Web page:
-Shantanu Guha Ray –
Enough heat and dust have dominated breaking headlines in televisions and front pages of the dailies on a meaningless debate over whether water meant for spraying cricket fields should be saved for parched regions of drought-hit Maharashtra. What many missed in India was that the slugfest was nothing but an iceberg argument (meaning what you see is nothing as compared to what you don’t).
The Indian Paani League argument, as a television channel has tagged its prime time show, looked like a desperate attempt to drum up television ratings, which in turn ensures more advertisements and that ensures more cash for the channel. Everyone loves to see images of parched earth deliciously contrasted with cheer girls, cricketers and corporate captains in special boxes in the stadium.
The drought and cricket debate has made Indian media a laughing stock, many cricket playing nations who follow developments in Indian cricket are aghast at the arguments over water. Actually, they have filled the twitter space and Facebook with questions ranging from why this argument did not come up during ICC T20 World Cup. Worse, how other sectors are routinely using water in Maharashtra without much clamour.
Let’s get some figures. Four to six million litres of water are used to maintain each IPL ground. There are over 25 golf courses in Maharashtra which routinely consume over 200 million litres water every day but do not find space in the debate that is currently being argued in television channels. Have the owners stopped watering the golf courses? The answer is a Big No.
Using water for cricket has not happened overnight, grounds have been watered for decades, and cricket has never been seen as a deterrent to something as catastrophic as drought. For instance, Maharashtra has been reeling under drought for over three years– areas in Vidarbha and Karnataka have seen a huge epidemic of farmer suicides. But why link cricket to water to produce bouts of hypocritical hysteria?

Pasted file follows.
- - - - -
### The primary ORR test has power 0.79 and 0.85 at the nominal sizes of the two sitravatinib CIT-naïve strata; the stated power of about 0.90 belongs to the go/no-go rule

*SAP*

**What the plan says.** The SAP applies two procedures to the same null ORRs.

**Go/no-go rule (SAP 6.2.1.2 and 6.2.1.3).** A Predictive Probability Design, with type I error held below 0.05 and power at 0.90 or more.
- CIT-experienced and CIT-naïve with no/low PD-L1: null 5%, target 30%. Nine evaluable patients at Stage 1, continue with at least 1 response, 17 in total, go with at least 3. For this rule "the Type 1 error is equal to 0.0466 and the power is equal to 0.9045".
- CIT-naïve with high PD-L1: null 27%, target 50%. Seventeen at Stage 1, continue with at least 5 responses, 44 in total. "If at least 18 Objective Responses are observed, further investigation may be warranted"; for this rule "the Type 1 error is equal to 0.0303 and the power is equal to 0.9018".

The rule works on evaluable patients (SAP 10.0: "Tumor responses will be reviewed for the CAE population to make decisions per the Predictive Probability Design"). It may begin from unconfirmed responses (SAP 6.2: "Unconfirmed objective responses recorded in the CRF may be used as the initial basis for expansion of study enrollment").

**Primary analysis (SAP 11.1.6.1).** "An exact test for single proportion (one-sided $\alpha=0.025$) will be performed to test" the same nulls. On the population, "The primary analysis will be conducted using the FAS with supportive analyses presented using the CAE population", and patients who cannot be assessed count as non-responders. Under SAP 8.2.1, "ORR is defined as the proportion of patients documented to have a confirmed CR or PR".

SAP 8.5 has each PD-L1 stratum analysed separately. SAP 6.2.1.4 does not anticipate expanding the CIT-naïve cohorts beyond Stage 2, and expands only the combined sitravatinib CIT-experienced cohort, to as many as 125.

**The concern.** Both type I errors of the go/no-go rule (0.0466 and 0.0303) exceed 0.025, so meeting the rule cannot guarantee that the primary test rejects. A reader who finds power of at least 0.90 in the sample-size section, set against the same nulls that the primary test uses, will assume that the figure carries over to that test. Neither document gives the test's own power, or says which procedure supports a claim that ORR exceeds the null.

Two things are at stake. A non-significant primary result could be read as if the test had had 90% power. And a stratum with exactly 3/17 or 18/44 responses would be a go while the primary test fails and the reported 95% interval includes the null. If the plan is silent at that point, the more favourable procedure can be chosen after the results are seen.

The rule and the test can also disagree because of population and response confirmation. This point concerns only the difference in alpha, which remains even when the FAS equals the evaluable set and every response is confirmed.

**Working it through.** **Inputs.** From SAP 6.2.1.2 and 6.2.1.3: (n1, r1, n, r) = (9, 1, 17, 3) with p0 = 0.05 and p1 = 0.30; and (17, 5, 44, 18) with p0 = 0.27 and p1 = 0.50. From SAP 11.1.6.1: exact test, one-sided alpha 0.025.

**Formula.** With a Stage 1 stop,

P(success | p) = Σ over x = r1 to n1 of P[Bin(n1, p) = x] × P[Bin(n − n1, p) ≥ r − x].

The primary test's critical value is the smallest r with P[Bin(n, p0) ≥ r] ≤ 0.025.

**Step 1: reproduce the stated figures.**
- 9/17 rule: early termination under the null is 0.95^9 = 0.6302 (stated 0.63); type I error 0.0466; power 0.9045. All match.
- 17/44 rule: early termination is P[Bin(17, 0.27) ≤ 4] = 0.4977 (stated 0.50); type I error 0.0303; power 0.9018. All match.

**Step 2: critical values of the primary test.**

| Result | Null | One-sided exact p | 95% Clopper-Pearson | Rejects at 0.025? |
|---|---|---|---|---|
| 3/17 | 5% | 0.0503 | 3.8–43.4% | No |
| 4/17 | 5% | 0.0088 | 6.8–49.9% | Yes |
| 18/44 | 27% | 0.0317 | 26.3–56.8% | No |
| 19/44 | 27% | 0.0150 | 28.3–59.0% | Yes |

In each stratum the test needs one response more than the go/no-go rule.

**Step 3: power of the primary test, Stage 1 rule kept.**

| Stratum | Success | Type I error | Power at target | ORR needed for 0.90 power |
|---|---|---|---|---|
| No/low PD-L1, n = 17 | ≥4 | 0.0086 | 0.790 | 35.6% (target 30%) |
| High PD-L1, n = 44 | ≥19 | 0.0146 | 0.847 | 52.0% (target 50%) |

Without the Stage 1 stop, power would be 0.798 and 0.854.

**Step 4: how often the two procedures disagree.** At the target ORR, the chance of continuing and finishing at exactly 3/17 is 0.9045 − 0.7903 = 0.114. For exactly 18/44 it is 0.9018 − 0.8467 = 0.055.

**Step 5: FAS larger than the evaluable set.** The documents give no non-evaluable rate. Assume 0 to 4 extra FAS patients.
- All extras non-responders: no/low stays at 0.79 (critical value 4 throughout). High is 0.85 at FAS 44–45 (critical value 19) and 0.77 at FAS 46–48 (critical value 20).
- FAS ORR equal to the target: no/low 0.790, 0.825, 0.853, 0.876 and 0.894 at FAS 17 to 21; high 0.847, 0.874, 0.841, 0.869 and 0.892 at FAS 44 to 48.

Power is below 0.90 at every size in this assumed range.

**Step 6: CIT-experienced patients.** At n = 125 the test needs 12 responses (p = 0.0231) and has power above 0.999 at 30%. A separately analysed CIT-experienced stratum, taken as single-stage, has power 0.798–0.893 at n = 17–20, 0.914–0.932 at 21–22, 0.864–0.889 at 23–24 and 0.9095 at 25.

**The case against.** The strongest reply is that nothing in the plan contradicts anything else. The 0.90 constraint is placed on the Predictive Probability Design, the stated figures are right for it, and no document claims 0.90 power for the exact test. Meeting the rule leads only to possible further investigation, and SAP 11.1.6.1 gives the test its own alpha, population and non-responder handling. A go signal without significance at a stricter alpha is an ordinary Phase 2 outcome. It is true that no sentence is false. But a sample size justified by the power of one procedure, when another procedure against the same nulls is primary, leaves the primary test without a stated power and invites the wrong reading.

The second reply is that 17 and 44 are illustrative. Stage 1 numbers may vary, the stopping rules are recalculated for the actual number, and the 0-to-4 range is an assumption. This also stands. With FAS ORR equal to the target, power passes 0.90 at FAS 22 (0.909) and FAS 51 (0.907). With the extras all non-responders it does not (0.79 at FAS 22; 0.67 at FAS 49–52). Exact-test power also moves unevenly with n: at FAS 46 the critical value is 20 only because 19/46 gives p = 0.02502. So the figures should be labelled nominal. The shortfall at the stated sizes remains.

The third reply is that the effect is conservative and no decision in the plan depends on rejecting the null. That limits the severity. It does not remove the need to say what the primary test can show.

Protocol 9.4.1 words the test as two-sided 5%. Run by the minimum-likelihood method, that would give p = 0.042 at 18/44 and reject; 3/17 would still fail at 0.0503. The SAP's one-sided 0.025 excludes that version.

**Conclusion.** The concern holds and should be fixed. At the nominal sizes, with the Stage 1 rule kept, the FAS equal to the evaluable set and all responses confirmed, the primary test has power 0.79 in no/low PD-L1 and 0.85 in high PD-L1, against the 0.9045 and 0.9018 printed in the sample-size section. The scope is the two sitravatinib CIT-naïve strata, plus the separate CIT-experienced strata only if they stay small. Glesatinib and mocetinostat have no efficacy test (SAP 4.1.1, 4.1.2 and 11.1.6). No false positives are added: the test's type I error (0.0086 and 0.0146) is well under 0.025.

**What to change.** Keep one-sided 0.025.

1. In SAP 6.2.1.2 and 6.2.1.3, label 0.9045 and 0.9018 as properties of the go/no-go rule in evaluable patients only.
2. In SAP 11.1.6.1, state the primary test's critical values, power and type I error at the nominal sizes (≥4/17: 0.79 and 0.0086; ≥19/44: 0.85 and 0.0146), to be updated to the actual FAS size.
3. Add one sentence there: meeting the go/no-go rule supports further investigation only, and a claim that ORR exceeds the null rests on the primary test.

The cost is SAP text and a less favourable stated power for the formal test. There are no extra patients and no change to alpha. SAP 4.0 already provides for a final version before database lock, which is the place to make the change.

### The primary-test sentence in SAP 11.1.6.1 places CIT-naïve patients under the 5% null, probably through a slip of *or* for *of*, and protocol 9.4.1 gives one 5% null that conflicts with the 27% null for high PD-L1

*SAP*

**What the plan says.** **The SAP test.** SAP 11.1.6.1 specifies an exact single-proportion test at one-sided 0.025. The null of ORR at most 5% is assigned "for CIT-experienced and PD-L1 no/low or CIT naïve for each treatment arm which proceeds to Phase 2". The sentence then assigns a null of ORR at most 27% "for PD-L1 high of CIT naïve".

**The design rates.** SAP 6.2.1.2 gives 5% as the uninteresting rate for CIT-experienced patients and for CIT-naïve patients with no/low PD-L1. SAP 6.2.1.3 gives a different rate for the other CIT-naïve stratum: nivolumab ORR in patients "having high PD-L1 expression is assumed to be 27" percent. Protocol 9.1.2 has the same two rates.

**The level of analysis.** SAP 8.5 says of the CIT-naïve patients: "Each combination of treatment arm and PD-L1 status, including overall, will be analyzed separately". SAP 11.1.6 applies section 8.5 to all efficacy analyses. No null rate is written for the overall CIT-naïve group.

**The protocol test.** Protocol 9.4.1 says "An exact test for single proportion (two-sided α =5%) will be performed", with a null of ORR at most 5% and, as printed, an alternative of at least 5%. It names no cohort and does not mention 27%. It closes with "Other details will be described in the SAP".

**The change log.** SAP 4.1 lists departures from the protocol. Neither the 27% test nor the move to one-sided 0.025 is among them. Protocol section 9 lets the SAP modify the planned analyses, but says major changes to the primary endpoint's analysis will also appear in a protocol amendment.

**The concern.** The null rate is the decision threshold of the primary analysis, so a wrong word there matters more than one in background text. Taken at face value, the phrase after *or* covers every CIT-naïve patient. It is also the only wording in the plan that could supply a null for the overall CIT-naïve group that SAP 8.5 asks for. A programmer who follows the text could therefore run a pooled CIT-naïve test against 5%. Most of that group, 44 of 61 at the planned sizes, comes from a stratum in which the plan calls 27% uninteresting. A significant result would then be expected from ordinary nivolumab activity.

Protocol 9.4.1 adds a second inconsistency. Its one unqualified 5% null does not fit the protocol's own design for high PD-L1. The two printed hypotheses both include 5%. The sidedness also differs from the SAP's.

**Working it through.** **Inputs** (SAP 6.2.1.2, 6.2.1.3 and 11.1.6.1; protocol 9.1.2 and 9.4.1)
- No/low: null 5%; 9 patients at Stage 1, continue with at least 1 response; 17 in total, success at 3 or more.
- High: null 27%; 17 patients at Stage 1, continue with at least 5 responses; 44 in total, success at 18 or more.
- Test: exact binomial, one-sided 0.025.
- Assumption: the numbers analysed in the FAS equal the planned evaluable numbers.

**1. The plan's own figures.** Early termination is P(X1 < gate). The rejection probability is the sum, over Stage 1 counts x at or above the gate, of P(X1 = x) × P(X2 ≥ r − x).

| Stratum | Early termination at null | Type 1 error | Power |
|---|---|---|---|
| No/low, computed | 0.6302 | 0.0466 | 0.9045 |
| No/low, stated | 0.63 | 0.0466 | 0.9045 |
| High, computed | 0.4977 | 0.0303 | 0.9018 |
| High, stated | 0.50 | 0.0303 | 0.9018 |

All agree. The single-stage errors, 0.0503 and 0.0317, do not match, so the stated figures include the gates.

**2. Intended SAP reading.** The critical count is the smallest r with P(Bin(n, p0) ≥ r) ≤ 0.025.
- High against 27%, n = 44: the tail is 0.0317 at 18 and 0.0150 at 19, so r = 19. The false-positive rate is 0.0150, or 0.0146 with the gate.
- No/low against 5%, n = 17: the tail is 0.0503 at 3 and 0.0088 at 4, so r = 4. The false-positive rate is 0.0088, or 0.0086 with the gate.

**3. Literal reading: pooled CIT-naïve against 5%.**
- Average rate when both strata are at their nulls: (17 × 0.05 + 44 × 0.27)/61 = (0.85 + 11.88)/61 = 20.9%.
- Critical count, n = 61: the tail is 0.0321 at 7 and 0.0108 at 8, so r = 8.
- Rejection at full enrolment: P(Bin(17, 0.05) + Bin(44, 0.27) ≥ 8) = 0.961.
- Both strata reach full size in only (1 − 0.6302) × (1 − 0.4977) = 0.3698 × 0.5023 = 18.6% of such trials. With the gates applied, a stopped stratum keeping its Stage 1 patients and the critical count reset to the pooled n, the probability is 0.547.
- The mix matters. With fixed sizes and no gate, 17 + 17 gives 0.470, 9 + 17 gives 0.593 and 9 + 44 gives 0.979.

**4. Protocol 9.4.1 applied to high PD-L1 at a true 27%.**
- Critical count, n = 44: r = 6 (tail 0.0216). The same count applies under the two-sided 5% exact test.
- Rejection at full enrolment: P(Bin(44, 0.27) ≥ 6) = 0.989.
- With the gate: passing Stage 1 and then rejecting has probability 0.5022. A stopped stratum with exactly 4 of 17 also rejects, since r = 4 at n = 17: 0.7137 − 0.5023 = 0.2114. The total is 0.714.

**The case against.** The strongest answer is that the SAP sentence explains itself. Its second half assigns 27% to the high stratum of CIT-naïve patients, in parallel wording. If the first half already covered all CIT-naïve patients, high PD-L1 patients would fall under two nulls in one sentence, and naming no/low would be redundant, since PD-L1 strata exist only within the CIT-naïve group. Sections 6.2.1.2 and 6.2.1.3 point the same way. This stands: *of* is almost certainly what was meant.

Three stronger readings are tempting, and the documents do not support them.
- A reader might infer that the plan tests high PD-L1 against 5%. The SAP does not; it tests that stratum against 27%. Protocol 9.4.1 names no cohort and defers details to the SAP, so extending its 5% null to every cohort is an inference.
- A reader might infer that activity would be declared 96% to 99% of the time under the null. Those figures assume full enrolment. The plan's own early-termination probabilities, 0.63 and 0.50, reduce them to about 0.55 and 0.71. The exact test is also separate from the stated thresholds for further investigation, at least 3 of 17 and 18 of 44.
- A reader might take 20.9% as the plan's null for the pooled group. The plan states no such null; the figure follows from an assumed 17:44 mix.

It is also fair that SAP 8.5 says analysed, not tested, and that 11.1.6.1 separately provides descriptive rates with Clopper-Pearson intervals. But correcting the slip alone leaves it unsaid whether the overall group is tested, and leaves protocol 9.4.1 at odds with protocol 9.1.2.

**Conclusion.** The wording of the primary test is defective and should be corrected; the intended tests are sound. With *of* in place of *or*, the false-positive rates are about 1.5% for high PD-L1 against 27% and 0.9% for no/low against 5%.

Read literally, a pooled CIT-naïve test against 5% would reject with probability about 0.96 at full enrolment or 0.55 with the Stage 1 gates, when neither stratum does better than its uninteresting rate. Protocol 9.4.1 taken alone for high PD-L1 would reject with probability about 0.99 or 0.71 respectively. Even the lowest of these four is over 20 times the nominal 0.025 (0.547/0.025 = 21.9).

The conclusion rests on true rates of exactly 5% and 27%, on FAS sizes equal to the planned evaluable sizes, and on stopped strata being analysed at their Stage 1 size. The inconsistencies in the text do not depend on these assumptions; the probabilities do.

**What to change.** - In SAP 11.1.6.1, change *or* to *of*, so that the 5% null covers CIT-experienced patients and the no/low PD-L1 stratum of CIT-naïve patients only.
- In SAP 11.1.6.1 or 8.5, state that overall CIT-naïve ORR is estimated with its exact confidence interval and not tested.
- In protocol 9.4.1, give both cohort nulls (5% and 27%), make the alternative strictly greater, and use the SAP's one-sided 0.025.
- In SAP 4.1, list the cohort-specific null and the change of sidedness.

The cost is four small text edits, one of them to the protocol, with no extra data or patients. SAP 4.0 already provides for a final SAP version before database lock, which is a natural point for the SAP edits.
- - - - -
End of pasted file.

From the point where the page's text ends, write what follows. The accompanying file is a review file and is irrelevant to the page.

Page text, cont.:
A seasoned economist, Surjit Bhalla, has even argued against the near hyperbolic uses of water by the sugarcane industry and said cricket grounds did nothing in comparison, ostensibly because the grass in cricket used re-circulated water unfit for consumption. Over half of Maharashtra’s irrigation water goes to sugarcane that accounts for 6 per cent of irrigated area. That has not changed because almost all politicians in the state have a stake or two in the sugarcane sector. And they love cricket, too.
The Indian Premier League is the world’s richest. Obviously, there are some who feel everything that is rich is bad and there must be something unholy about it and every form of entertainment must be laced with a tinge of sin. They cite the example of cricket being the rich man’s game – they do not know golf is more expensive – and they talk of spot fixing, without bothering to understand that the death of Hansie Cronje did not kill cricket in South Africa. India won two World Cups despite ghosts of fixing routinely bothering the Men in Blue. The game grew despite the glitches.
The IPL is a $5 billion (Rs 33,175 crore) brand and contributed a little over $15 billion (Rs 99,525 crore) in the country’s GDP. And it is one of the three touchstones of popular culture in India that functions as a morality play, the other two being Hindi Cinema and politics.
It is hence, grossly misplaced to link the game to water, one of the most contentious products across the world? And what is the logic in shifting the game to other parts of the country? Maharashtra would lose revenues, the earnings going to other states. But what happens if those states also start reeling under drought? There are enough such signs, right? And the world’s richest cricket league is not ending overnight. It is expected to stretch till the end of May, bang peak of Indian summer.
The water and cricket mix is totally out of place. But it’s heartening that the sport has helped people sit up and take notice of a situation that has been in existence for decades. The government of Maharashtra is taking a serious re-look at the people of Latur and Marathwada, even television anchors have flown down from their palaces to do some ground level reporting.
Perhaps it is time to use the country’s most followed sport to usher some interesting, workable social changes. Ask the BCCI, it would even organise a charity show to supplement earnings for the drought hit people. Ask IPL franchise owners to contribute a slice of sponsorship/gate money to fund more water trains to the parched regions like Latur.
If that happens, it would be a great leveller. Cricketers have never refused participation for any social causes or selfie moments. Let’s use them to merge Bharat into India.
(The writer is Senior Journalist